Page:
Jonny Walker

'Keeper Walker fits right in with Crew

COLUMBUS, Ohio - When Jon Busch went down with a season ending knee injury on May 25, it was apparent that the Columbus Crew were in the market for another goalkeeper.

After all, Busch's backup, Matt Jordan, was already injured and that only left one healthy goalkeeper, rookie Bill Gaudette, on the roster. While Gaudette cannot be blamed for the poor record in his five starts (the Crew lost three games and tied one, allowing 10 goals), Columbus was looking for a veteran to tend the nets.

After much looking, the Crew finally found their man in MLS and Chilean first division veteran Jonny Walker, a player who has more appearances with the U.S. national team than Busch.

"He is a quality goalkeeper," said Crew coach Greg Andrulis. "His experience and maturity is a good settling influence on the guys."

Walker made his debut for the Crew in the 1-0 loss to D.C. United last weekend, the lone goal coming through an own goal when a pass deflected off defender Chad Marshall.

"I have been here just over a week. It is been fantastic so far," said Walker.

Walker was not available to play against the Kansas City Wizards the previous Wednesday because the Wizards waited to release Tony Meola, whom the MetroStars were waiting to clear waivers before trading Walker. In addition, the Wizards had to relinquish the rights to Meola, and they wanted to wait until after playing the Crew in the midweek encounter.

"It was disappointing, but it is in the past. I had myself mentally prepared to play in that game and I traveled with the team, but unfortunately the paperwork wasn't ready," said Walker.

While the Black and Gold's newest member hails from Memphis, he has connections to Ohio. His wife Shaunna is from Celina in northwest Ohio.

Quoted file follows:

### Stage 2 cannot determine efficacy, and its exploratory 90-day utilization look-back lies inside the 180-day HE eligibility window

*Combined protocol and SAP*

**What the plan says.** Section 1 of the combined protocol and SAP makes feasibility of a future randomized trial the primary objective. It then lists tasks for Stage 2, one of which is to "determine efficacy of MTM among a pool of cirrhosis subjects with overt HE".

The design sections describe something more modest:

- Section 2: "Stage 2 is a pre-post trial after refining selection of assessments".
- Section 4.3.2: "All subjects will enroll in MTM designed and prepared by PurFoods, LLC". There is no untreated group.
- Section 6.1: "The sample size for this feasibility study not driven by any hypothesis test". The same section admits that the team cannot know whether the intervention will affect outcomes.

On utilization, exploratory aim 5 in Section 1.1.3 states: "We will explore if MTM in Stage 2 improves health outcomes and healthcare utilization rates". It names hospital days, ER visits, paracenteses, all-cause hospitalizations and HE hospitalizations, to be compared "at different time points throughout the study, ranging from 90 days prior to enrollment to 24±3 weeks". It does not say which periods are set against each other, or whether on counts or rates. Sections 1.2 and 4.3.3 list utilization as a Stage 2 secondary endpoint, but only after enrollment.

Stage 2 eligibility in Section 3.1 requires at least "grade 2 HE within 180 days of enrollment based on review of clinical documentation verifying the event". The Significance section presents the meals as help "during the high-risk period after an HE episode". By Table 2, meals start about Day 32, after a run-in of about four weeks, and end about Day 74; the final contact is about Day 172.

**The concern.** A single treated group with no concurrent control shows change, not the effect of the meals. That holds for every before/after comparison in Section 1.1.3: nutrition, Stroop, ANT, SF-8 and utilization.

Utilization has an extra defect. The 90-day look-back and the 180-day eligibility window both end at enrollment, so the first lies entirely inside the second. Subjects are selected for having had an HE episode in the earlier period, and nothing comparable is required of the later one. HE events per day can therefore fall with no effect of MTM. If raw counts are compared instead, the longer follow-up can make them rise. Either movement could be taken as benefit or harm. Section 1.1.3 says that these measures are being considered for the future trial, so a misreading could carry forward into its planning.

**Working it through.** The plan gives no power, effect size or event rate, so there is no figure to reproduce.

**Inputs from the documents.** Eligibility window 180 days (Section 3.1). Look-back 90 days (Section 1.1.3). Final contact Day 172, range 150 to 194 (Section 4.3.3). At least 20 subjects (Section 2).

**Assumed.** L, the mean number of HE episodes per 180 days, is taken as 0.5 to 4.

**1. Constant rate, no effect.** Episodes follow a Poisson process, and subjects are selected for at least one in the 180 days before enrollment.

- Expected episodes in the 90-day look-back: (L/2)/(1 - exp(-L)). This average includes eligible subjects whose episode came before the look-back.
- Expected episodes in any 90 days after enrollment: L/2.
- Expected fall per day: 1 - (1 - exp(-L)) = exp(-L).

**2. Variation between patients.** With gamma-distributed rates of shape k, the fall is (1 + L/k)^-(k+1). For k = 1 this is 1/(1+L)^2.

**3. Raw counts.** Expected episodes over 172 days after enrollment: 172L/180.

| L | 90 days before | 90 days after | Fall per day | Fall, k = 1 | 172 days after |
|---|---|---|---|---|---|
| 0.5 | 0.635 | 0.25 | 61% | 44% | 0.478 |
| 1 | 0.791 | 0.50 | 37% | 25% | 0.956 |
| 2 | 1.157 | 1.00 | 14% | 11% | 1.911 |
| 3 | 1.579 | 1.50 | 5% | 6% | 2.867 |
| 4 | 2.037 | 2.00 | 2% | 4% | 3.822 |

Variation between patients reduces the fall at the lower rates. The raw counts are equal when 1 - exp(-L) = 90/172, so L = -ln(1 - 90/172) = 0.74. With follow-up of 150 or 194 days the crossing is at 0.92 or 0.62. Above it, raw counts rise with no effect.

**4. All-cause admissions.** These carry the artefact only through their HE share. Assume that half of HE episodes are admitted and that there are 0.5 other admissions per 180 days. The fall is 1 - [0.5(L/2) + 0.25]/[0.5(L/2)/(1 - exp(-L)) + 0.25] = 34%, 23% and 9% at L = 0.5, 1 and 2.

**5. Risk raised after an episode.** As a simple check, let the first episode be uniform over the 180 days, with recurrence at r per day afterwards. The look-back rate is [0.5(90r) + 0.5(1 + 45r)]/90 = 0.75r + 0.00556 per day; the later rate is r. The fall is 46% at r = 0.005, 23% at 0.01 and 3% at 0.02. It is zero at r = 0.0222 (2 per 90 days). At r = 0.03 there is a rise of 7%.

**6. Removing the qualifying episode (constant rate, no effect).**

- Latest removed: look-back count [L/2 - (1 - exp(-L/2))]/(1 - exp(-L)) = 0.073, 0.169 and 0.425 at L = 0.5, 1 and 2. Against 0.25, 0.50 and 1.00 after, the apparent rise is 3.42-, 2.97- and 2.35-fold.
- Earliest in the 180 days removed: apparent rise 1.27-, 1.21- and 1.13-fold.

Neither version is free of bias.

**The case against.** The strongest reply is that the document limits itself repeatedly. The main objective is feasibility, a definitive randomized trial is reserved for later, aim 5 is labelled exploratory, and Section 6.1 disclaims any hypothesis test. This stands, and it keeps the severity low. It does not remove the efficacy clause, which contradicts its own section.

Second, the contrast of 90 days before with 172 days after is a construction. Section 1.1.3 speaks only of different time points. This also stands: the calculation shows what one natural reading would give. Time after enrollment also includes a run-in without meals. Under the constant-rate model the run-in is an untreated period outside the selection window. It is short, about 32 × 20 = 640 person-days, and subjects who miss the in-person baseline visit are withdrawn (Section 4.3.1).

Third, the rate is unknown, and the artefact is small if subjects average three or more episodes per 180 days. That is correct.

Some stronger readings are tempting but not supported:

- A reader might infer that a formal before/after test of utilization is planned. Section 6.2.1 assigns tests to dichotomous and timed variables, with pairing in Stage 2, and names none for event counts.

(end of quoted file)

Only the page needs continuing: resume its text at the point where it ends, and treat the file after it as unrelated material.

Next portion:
In addition to the family ties to the area, forwards Cornell Glen and John Wolyniec were both his teammates with the MetroStars last season. Walker came to the MetroStars during the 2003 season to replace Tim Howard following six successful seasons in Chile, including four at Universidad Catolica, a squad the Crew defeated in a friendly earlier this season.

Walker is known for his ability to play the ball with his feet in the back. He attributes the skills to the rule change that no longer allowed the goalkeeper to pick up the ball when played back by a defender with his feet.

"The rule change with the pass back was implemented just before I went to college," said Walker. "It really changed the game. You had to play with your feet."

While the footwork skills give him an added advantage for distributing the ball out of the back, he readily admits that it makes some people nervous.

"I might enjoy it a little too much for certain people, but it is one of those things that I do like to do," said Walker.

John Kuhn is a contributor to This story was not subject to the approval of Major League Soccer or its clubs.

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